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Globalization and Income Inequality; A European Perspective

  • Thomas Harjes
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    There is growing concern in Europe over the impact of globalization on high and evenly shared living standards. These concerns have often surfaced in response to falling labor income shares in aggregate national income data. However, these data may tell little about the underlying distribution of incomes based on household disposable incomes. While summary measures of income distributions also suggest that inequality has increased in most industrialized countries, this development was very uneven and much less pronounced in euro-area countries, suggesting that broad phenomena such as trade liberalization and technological change may not be major drivers of inequality.

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    Paper provided by International Monetary Fund in its series IMF Working Papers with number 07/169.

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    Length: 15
    Date of creation: 01 Jul 2007
    Date of revision:
    Handle: RePEc:imf:imfwpa:07/169
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    1. Paul Beaudry & David A. Green, 2003. "Wages and Employment in the United States and Germany: What Explains the Differences?," American Economic Review, American Economic Association, vol. 93(3), pages 573-602, June.
    2. Michael F. Förster & Marco Mira d'Ercole, 2005. "Income Distribution and Poverty in OECD Countries in the Second Half of the 1990s," OECD Social, Employment and Migration Working Papers 22, OECD Publishing.
    3. Davis, Donald R, 1998. "Does European Unemployment Prop Up American Wages? National Labor Markets and Global Trade," American Economic Review, American Economic Association, vol. 88(3), pages 478-94, June.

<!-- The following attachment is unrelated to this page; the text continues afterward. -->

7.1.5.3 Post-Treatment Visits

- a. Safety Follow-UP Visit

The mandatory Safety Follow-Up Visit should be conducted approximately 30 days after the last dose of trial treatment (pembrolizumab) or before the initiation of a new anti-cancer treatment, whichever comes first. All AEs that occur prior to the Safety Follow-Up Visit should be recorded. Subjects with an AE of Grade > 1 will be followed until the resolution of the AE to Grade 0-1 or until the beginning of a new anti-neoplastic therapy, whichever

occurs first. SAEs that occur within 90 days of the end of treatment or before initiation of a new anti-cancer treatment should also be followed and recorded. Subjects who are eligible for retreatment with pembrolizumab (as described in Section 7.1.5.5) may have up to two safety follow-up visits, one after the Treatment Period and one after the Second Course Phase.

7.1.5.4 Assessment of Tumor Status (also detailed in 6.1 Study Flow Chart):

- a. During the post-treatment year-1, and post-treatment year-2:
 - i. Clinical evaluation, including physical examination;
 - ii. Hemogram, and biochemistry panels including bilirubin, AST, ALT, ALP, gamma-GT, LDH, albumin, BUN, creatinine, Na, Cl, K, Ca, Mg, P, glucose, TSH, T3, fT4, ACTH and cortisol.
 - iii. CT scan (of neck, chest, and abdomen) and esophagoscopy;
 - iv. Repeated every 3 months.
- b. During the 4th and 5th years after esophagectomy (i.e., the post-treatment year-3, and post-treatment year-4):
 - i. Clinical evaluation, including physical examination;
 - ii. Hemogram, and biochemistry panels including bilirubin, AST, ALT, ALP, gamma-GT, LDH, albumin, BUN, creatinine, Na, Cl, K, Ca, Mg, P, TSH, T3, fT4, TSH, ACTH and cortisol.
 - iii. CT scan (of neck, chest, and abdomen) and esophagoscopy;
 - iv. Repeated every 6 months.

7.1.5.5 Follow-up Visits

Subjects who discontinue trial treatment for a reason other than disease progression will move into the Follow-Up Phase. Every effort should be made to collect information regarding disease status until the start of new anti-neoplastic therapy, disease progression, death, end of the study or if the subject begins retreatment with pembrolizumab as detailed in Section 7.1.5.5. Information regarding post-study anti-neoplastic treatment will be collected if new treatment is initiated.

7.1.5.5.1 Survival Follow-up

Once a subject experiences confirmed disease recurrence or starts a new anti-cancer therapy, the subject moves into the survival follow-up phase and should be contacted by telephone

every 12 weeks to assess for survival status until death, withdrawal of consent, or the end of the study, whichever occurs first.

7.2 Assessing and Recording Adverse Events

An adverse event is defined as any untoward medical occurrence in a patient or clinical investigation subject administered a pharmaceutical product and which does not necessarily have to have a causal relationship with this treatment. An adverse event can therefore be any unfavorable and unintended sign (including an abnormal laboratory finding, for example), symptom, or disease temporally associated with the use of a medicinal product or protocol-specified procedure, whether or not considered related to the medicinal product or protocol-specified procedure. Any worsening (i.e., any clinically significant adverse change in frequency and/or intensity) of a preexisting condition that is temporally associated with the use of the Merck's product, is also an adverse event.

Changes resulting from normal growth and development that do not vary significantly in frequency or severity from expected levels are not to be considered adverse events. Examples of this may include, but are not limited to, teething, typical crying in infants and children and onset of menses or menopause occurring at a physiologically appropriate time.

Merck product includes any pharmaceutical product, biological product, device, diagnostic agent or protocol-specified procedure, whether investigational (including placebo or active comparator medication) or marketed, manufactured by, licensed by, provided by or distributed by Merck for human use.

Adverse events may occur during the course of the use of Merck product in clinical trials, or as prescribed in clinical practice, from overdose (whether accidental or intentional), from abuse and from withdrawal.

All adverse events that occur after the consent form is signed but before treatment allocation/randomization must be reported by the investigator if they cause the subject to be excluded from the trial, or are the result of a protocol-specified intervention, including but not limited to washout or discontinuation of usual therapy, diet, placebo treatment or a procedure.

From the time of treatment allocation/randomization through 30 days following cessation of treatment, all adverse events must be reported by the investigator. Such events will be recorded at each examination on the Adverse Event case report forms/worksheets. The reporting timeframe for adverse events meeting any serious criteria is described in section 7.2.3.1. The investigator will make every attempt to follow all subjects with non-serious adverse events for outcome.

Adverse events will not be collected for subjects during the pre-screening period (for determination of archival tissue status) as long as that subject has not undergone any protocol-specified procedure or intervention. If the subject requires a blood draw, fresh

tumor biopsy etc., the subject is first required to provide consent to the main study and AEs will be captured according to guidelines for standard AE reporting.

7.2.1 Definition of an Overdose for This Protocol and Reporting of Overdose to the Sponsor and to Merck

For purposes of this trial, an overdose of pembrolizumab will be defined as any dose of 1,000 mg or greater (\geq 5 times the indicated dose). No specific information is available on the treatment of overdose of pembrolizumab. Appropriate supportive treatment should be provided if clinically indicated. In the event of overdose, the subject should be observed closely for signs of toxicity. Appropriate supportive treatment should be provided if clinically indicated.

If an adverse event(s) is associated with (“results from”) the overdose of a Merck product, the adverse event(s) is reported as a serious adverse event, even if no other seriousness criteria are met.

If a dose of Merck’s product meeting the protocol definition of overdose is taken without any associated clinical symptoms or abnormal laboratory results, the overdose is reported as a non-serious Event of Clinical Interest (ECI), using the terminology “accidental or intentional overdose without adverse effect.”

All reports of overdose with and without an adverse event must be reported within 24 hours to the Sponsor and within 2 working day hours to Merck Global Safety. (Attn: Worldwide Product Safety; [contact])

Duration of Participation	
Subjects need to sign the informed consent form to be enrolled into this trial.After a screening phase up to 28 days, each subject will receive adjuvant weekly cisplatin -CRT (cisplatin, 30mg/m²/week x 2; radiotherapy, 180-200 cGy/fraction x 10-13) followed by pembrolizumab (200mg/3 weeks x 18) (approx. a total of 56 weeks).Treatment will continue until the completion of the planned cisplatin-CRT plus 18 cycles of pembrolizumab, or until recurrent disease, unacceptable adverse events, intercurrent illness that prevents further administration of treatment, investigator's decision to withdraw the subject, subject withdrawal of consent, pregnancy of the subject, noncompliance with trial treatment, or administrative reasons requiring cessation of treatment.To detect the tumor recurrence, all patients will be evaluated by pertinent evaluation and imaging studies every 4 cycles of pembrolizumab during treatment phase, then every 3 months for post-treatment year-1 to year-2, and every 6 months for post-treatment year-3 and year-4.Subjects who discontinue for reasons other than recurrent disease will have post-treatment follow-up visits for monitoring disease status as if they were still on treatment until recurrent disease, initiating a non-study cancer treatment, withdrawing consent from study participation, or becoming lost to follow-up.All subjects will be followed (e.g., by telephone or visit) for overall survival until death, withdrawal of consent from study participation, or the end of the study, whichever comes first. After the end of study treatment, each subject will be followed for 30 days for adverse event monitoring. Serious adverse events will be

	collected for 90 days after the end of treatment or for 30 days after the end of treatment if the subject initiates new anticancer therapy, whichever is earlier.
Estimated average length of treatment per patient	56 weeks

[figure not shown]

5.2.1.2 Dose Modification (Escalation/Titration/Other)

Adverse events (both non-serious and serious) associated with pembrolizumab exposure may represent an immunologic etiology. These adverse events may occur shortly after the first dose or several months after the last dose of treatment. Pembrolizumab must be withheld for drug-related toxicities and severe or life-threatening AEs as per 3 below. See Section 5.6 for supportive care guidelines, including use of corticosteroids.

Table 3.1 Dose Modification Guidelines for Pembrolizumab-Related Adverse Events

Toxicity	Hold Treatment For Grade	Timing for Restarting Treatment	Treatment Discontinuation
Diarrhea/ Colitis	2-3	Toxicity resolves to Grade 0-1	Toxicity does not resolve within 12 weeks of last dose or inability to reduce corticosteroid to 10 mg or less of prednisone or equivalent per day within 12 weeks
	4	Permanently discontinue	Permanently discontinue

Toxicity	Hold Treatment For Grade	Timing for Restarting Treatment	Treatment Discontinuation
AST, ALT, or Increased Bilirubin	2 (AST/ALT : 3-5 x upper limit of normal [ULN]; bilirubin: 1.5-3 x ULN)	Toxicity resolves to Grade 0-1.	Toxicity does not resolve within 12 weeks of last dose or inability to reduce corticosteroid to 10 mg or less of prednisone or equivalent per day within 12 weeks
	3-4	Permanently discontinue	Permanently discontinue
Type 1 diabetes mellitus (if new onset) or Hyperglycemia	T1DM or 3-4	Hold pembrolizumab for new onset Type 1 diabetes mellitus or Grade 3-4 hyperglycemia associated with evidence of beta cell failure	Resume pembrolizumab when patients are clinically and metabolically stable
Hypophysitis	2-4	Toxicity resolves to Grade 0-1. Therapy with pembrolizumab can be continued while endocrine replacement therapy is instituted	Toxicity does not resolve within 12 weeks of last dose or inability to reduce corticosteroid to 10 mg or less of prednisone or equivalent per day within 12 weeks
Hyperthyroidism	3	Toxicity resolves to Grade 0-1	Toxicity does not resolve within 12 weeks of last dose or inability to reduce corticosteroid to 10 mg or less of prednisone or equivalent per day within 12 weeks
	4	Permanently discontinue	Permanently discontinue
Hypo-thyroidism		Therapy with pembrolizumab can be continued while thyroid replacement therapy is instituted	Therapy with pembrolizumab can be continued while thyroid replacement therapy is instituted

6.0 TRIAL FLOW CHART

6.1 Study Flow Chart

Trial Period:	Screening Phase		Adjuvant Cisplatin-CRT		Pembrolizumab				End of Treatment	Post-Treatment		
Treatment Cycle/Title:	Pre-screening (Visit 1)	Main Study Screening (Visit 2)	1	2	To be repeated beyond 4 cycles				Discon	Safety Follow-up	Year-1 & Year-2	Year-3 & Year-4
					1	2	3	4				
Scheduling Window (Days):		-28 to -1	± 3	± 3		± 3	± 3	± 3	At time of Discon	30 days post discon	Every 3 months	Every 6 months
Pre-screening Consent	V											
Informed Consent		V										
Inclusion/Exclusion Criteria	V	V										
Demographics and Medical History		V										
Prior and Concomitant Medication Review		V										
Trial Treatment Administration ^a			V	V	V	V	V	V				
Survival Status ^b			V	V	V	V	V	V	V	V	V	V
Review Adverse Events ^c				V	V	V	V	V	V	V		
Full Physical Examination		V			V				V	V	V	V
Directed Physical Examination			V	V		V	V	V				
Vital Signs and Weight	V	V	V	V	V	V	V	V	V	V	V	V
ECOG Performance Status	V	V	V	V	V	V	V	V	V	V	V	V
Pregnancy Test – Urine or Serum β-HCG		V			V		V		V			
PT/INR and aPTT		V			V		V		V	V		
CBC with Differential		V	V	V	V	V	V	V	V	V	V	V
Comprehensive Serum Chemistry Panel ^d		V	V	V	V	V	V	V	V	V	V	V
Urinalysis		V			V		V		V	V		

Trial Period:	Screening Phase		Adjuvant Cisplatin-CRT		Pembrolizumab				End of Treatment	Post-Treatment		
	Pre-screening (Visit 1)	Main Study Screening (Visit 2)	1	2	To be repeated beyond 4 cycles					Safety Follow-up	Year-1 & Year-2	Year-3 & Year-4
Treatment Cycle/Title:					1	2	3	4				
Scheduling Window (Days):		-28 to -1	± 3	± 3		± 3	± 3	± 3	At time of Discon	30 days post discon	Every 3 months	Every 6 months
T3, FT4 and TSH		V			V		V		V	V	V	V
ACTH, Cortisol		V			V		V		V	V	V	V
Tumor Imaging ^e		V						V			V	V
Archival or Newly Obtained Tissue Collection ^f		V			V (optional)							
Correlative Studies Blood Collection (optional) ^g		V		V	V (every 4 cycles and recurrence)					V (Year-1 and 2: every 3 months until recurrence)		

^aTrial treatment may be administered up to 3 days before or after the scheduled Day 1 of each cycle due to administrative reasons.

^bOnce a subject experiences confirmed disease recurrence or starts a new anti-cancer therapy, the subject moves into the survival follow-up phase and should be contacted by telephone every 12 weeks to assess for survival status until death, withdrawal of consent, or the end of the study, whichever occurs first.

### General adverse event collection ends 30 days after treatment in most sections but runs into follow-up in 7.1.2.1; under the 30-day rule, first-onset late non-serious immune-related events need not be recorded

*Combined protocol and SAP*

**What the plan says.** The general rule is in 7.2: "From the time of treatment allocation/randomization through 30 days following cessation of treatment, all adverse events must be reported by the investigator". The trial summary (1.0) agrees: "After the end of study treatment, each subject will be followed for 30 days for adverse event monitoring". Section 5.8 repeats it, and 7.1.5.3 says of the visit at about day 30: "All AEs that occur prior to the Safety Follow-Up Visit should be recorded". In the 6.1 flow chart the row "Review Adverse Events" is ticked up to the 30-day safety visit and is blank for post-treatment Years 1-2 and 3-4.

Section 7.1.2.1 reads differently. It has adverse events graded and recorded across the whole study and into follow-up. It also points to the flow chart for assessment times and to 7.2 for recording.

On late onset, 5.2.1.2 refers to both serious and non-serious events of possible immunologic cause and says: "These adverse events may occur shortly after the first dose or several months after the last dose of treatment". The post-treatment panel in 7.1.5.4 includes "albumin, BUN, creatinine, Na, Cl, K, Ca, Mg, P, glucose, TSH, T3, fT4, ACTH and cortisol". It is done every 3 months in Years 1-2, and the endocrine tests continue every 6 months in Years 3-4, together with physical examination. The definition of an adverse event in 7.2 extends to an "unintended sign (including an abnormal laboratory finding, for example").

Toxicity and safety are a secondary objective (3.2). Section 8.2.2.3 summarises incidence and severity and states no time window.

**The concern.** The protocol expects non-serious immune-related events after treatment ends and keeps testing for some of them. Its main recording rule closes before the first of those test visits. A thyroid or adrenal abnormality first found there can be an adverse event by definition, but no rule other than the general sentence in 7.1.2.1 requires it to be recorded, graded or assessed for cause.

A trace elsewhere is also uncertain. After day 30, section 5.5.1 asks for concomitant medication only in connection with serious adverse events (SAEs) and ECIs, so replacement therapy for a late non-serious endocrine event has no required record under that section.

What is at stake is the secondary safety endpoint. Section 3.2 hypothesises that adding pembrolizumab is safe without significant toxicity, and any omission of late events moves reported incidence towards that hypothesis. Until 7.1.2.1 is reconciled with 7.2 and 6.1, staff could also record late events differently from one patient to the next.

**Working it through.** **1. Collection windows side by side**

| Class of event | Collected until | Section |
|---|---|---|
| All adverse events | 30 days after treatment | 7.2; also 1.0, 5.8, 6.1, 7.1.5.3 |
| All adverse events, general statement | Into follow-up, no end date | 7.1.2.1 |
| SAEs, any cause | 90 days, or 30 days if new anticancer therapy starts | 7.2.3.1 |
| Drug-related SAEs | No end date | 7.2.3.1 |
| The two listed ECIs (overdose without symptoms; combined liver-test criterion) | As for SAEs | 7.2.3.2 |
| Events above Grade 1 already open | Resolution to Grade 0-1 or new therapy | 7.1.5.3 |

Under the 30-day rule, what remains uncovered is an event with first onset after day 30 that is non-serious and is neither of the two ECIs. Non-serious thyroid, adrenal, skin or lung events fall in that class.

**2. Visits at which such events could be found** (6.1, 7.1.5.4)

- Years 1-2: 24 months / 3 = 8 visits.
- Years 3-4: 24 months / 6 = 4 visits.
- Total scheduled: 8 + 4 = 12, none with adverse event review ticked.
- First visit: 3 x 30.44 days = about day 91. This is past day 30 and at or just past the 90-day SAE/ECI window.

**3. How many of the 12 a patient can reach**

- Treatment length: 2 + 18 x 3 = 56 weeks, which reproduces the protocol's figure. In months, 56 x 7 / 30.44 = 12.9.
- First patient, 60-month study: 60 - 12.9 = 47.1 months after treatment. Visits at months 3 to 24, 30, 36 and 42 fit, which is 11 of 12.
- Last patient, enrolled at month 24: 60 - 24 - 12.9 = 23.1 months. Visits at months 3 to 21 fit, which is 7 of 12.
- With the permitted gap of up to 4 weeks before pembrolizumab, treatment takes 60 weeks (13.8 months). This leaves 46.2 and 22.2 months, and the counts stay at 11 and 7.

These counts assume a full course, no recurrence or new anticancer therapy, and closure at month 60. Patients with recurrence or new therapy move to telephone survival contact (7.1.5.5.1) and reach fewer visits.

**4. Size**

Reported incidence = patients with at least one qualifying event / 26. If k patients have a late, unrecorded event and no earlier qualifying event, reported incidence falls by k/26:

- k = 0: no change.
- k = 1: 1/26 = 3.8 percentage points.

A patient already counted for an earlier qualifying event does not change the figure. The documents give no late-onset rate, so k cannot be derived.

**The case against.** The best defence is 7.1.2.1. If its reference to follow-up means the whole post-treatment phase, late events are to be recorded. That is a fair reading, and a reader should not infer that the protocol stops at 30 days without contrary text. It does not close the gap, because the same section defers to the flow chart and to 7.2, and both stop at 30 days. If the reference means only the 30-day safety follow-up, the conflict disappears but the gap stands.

4. Anthony B. Atkinson & Andrea Brandolini, 2000. "Promise and Pitfalls in the Use of 'Secondary' Data-Sets: Income Inequality in OECD Countries," Temi di discussione (Economic working papers) 379, Bank of Italy, Economic Research and International Relations Area.
    5. David Card & John E. DiNardo, 2002. "Skill-Biased Technological Change and Rising Wage Inequality: Some Problems and Puzzles," Journal of Labor Economics, University of Chicago Press, vol. 20(4), pages 733-783, October.
    6. Frank Levy & Peter Temin, 2007. "Inequality and Institutions in 20th Century America," NBER Working Papers 13106, National Bureau of Economic Research, Inc.
    7. Krugman, Paul & Venables, Anthony J., 1995. "Globalization and the Inequality of Nations," Working Paper Series 430, Research Institute of Industrial Economics.
    8. David H. Autor & Lawrence F. Katz & Melissa S. Kearney, 2005. "Trends in U. S. Wage Inequality: Re-Assessing the Revisionists," Harvard Institute of Economic Research Working Papers 2095, Harvard - Institute of Economic Research.
    9. Thomas Lemieux, 2006. "Increasing Residual Wage Inequality: Composition Effects, Noisy Data, or Rising Demand for Skill?," American Economic Review, American Economic Association, vol. 96(3), pages 461-498, June.
    10. Leamer, Edward E, 1996. "Wage Inequality from International Competition and Technological Change: Theory and Country Experience," American Economic Review, American Economic Association, vol. 86(2), pages 309-14, May.
    11. David Card & Francis Kramarz & Thomas Lemieux, 1999. "Changes in the Relative Structure of Wages and Employment: A Comparison of the United States, Canada, and France," Canadian Journal of Economics, Canadian Economics Association, vol. 32(4), pages 843-877, August.
    12. Alexandra Spitz-Oener, 2006. "Technical Change, Job Tasks, and Rising Educational Demands: Looking outside the Wage Structure," Journal of Labor Economics, University of Chicago Press, vol. 24(2), pages 235-270, April.
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